For 23 years, Chatfield horse therapy provides support for clients
Brianne Olson has been a client at H.O.P.E. Ranch for 13 years, and is a visual testimony for why equine-assisted therapy works.
CHATFIELD — The drive on Olmsted County Road 19 in the middle of fall shows off the beautiful trees, up alongside the road that curves with Kinney Creek.
Make a turn at County Road 139 and, about halfway between Stewartville and Chatfield, there sits H.O.P.E. Ranch, a 10-acre ranch where Kit Muellner serves clients as a therapist.
For the last 13 years, Brianne Olson has driven that route to H.O.P.E. Ranch.
Muellner doesn’t have a traditional therapist office, one that movies typically depict as sterile white rooms, a couch for the patient across the room from the doctor’s chair. That’s the scene that Olson has been a part of so many times, at previous therapists she saw.
Instead, Muellner’s office is more of a living room (though a couch still sits opposite two chairs). But there’s a dog, Sadie, and cats roaming around the office. And outside is a barn where horses stay. Muellner provides traditional psychotherapy — where she talks with clients in the living room — but she also provides equine-assisted psychotherapy.
On the surface, using animals to help clients through a wide range of mental health challenges doesn’t make much sense. How do animals, especially horses, help?
It turns out, for Olson especially, having animals present during her therapy helped her more than any other therapist she’s seen since turning 15.
At her first appointment, Olson said she “told (Muellner) things that I haven’t told any other therapists or I wasn’t ready to share yet.” She had never found comfort at therapists’ offices or connected with a therapist on such a deep level.
Muellner’s calm and gentle demeanor was part of what helped Olson open up. The other part was the animals who would hang out in the living room during sessions.
“A lot of my sessions I would spend on the floor either petting Honey (Muellner’s previous dog) or brushing her or the cats,” Olson said. “I’m a big animal lover, so that helped seal it too. Because it's like, you know, the animals — they know, they can pick up on that stuff.”
After a few months of going to H.O.P.E. Ranch, Olson tried her first equine-assisted session. It was a group session with other girls her age. Before, she would walk out to the barn and pet the horses during sessions, but Olson hadn’t yet incorporated the horses into her therapy sessions.
At first, Olson said she would try to go do something with the horses, but she “was just so deep down in it that I couldn't even participate.”
“So I think a lot of the time I've been OK with just being able to see them and just stand with them and clean them, feed them, brush their hair and all that stuff,” she said.
But that’s actually when the equine-assisted therapy is working, Muellner said.
“The horses are doing their therapy even when you feel like you're not able to be participating,” she said. “It's not about can you do what we suggested you do. It's about what happens inside between you and the horses.”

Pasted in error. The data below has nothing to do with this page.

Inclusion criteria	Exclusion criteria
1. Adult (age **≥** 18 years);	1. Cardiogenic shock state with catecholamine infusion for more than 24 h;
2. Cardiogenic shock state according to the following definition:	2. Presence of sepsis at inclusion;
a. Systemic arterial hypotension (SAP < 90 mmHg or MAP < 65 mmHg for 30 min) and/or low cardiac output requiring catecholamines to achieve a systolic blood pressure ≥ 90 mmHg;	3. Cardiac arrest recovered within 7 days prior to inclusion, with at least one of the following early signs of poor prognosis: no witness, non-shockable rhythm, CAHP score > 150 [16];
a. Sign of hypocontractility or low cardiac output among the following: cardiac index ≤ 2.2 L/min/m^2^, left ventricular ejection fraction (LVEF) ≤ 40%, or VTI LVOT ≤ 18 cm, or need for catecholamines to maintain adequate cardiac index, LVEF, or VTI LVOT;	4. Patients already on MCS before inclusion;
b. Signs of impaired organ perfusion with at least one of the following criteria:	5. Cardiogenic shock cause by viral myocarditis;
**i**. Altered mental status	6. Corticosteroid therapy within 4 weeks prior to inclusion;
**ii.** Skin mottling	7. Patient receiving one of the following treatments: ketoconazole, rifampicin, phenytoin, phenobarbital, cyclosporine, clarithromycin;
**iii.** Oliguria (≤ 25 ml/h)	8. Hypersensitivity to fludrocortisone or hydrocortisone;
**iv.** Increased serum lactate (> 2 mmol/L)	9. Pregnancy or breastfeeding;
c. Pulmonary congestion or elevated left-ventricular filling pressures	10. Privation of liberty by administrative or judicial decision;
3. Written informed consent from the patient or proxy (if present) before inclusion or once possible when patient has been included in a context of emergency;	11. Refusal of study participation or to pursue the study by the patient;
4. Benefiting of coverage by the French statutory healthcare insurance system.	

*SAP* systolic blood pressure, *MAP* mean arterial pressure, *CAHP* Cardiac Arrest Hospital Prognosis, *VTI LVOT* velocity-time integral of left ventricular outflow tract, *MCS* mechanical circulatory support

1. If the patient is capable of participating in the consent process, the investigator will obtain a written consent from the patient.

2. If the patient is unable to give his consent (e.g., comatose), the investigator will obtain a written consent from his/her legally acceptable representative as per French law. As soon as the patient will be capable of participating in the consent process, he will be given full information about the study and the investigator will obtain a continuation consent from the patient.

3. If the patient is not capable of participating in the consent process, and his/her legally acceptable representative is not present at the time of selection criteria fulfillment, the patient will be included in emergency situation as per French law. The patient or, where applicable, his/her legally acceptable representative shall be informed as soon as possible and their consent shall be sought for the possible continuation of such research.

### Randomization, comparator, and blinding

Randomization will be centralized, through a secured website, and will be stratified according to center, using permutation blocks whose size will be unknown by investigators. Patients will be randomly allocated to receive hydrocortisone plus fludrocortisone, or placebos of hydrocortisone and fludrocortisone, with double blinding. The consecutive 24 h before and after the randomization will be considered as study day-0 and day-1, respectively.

Muellner has a personal love for horses, and when she opened H.O.P.E. Ranch in 1999, she was able to combine her passion for helping people with her love of horses.
The equine-assisted psychotherapy Muellner practices is called the EAGALA model, which is a defined structure for the sessions. There are a few ground rules that are always practiced with this model: the horse, client, psychotherapist and equine specialist all work together as a team; the client never mounts and rides the horse, so all work with the horses is on the ground; and the therapist doesn’t instruct or direct clients to do anything. Instead, it’s a solution-oriented approach — the clients experiment, take their own risks, learn patience and find solutions that work for them.
It’s a different model for therapy, but one that works for many people.
“(The horses are) almost like a mirror,” Olson said. “Whatever you're feeling, they don't mimic your emotion, like in a human way, per se. You don't feel judged, you feel comforted. Somehow, you feel seen, and you feel heard, and you feel supported.”
When Olson heads to the barn to work with the horses — especially her favorite horse, Little Joe — it looks, to the regular person, like she is just petting the horse, brushing straw off their back and hugging them.
That’s all true from a visual perspective. But there is an experience happening between the horse and client that is just that — an experience.
“Because they’re prey animals, they're very tuned into what’s going on, and their behavior reflects that back,” Muellner said. That’s where the therapy comes in. Instead of having a human look at you and tell you what’s wrong, clients get that feedback from the horses.
“It’s harder to argue (about your behavior) when it's the animal reflecting stuff back to you,” Muellner said.
Though Olson has participated in equine-assisted therapy for years and understands why and how it works, it’s still difficult for her to put her experience into words for others.
“You just need to go stand next to a horse and pet them and just cry for an hour,” she said, “then come back to me and tell me how you feel afterwards.”
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